There has been so much talk about the death of Biglaw that the term has become a cliché. These are challenging times, to be sure. But many firms are in the process of adjusting to the market, by making long-term plans to revise their business models so they can thrive in the future.
One such firm is O’Melveny & Myers. About a month ago, the firm released a five-year strategic plan to its associates and counsel. At a time when some firms are keeping their employees in the dark about long-term issues, O’Melveny — to its credit — decided to let its people know what management is thinking.
Above the Law has obtained a copy of this five-year plan. The document outlines how O’Melveny intends to compete going forward. Instead of aiming for marginal cost savings by making a few cutbacks here and there, the O’Melveny memo tries to rethink the firm’s overall business model — and gives us a chance to talk, once again, about the long term viability of Biglaw.
Let’s take a look into the O’Melveny’s — and perhaps Biglaw’s — future, after the jump.
The five-year plan begins with a statement of “The Vision.” It’s not exactly visionary: O’Melveny & Myers wants “the most desirable engagements,” and it wants to be “primary outside counsel… to a large and growing list of clients.” It intends to do this by — surprise surprise — providing “the highest quality legal service.”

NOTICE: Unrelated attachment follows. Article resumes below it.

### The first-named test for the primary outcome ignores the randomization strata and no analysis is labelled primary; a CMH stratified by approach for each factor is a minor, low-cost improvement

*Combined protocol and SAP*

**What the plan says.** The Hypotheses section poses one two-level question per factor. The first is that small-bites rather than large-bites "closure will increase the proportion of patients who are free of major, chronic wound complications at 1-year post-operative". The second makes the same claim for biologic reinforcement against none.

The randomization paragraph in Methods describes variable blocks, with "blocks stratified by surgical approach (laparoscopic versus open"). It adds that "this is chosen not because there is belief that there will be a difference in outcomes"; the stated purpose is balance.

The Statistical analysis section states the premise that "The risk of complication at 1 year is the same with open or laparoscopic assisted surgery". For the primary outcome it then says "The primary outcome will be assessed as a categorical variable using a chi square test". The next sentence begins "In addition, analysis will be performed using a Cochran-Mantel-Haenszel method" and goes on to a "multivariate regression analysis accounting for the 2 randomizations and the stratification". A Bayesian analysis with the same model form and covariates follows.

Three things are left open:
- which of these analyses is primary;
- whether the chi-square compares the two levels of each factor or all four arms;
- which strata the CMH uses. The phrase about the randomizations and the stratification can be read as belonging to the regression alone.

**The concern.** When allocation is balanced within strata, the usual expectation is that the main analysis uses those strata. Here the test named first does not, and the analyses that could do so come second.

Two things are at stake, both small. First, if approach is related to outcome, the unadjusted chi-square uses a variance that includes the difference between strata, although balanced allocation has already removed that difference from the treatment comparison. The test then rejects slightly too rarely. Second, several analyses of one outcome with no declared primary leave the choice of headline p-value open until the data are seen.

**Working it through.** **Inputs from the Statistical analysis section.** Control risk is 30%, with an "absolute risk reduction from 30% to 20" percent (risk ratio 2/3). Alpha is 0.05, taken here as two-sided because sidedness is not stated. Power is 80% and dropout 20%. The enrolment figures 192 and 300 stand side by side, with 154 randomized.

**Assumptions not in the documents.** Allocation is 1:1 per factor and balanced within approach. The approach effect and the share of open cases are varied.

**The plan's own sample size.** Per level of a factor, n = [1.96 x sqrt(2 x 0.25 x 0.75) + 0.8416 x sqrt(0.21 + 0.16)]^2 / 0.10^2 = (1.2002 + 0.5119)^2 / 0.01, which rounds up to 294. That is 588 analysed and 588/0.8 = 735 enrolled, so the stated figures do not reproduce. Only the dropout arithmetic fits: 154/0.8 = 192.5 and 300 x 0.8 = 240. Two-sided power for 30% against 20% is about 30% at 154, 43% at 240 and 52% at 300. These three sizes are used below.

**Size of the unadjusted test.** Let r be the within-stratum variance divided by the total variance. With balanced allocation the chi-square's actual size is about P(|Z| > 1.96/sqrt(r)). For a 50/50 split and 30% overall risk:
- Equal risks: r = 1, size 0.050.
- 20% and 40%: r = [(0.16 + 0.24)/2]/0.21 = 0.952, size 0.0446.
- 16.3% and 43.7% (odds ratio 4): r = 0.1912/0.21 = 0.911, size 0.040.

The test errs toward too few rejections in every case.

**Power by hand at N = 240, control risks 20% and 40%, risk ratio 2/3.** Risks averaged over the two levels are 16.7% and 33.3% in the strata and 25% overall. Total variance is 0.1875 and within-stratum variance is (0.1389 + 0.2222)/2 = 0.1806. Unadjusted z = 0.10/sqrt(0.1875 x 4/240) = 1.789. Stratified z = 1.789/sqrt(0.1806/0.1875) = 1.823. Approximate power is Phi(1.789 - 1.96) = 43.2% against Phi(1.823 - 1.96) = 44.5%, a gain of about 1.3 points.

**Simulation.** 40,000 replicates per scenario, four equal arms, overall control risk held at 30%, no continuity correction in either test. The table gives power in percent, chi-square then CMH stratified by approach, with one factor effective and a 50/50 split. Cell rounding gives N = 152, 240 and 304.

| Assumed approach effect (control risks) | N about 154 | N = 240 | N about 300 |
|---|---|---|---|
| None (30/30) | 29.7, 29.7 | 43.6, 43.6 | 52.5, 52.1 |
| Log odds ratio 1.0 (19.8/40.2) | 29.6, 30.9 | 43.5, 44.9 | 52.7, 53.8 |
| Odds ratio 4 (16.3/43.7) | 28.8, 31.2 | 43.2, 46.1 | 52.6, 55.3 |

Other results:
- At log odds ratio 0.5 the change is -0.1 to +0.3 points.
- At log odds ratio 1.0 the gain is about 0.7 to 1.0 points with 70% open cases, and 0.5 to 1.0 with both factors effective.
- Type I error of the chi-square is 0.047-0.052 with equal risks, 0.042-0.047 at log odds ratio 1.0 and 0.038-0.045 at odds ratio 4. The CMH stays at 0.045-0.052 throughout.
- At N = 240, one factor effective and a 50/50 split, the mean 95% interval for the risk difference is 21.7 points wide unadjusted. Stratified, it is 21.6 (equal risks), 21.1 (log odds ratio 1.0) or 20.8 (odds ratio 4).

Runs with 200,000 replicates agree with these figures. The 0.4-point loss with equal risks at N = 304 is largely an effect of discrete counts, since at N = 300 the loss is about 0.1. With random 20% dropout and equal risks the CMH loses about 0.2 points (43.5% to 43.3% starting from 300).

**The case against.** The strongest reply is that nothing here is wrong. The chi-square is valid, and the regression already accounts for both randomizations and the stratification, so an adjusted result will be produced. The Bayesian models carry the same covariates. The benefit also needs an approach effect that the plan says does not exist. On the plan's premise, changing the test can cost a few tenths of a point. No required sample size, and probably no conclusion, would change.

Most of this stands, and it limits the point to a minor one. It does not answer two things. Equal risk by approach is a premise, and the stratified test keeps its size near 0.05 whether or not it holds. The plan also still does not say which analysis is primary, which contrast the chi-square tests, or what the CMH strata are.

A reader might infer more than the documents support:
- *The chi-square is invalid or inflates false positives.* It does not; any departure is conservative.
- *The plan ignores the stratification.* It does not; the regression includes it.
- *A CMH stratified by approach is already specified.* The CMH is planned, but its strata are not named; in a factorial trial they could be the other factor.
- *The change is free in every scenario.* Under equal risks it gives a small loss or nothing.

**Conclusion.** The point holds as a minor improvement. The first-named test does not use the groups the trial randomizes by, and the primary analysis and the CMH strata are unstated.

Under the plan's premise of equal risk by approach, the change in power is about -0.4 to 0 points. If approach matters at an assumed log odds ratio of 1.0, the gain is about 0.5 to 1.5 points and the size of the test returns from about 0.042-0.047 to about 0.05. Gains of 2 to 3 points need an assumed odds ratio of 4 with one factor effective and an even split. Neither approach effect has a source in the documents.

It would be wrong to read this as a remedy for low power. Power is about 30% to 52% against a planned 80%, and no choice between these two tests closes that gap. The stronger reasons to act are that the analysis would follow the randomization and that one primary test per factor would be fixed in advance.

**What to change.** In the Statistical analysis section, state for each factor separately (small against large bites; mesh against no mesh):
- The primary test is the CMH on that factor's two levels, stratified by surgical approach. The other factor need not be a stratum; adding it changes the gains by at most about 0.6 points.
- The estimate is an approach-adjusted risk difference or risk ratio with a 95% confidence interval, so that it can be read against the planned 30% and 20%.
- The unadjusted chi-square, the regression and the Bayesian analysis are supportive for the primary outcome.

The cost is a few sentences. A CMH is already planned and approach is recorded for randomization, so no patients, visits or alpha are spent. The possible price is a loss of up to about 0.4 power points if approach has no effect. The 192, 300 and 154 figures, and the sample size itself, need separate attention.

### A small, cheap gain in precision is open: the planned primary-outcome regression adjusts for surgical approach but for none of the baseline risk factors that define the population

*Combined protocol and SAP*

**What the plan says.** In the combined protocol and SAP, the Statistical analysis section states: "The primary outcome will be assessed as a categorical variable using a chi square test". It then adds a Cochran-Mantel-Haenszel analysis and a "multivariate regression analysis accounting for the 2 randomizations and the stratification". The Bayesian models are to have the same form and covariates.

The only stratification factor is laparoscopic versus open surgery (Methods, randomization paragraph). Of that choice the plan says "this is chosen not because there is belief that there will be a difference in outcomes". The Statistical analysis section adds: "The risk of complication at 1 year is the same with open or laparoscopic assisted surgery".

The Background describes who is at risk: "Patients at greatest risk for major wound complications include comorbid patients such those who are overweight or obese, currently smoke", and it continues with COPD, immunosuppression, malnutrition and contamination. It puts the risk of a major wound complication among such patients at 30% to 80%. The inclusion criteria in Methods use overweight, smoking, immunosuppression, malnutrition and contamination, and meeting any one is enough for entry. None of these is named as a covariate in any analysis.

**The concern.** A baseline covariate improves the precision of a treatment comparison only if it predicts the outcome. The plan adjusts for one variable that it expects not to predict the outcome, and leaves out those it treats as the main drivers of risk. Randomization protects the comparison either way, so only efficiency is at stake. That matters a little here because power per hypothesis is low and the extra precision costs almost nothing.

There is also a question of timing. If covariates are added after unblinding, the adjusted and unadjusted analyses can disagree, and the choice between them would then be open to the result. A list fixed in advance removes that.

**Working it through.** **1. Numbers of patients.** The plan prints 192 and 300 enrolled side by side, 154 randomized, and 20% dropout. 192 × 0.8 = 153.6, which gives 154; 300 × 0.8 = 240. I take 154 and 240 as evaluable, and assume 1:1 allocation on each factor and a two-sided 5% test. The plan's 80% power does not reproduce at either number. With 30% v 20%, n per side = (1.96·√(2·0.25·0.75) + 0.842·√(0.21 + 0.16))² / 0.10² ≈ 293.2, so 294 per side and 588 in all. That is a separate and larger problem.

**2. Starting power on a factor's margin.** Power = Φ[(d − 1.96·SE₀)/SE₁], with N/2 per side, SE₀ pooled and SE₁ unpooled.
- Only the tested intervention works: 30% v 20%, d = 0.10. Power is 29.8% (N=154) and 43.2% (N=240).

Then the memo gets more interesting. It expresses management’s plan to “adopt a single rate card by FY2012, with volume and ‘investment’ discounts and appropriate alternative fee arrangements.” It announces OMM’s intention of “becoming the leader in providing high-end legal services on a fixed fee basis, reducing costs to clients and achieving superior economic performance through practice management oriented toward cost effective client service.”
The plan proceeds to take a critical look at O’Melveny’s market position. Management talks about the type of clients the firm has, the type of clients it wants, and the kind of relationship it would like to have with clients going forward. It expresses the view that moving in the direction of flat-fee work will be beneficial to the firm’s clients — and, ultimately, to the firm’s profitability. The firm acknowledges that, in order to attract the client base it desires, it will need to re-tool some of its practice groups (e.g., by developing a competitive restructuring practice as soon as possible; bankruptcy partners looking to lateral, send your résumés to OMM).
The memo is commendably candid; it’s not all cheerleading. One paragraph begins: “In the very recent past, our business model, as a whole, has yielded disappointing financial and practice growth results.” The plan notes that O’Melveny’s litigation model, “which depended heavily on high charge hours levels by associates, counsel and partners to offset the impact of discounted rates and increased write-offs of expenses and time, has been under pressure for at least three years” — i.e., well before the Great Recession began.
What’s behind this? Well, as we’ve been telling you for months, outsourcing is coming to — or has already arrived at — a firm or company near you. “Document review and production have been outsourced altogether or client-directed to contract attorneys,” the memo states, “thus eliminating much of the work formerly assigned to junior associates.” These difficulties won’t go away with the recession: “[O]ur litigation clients are looking for rate and fee reductions, and we expect that mindset will continue into the next good economy and beyond.”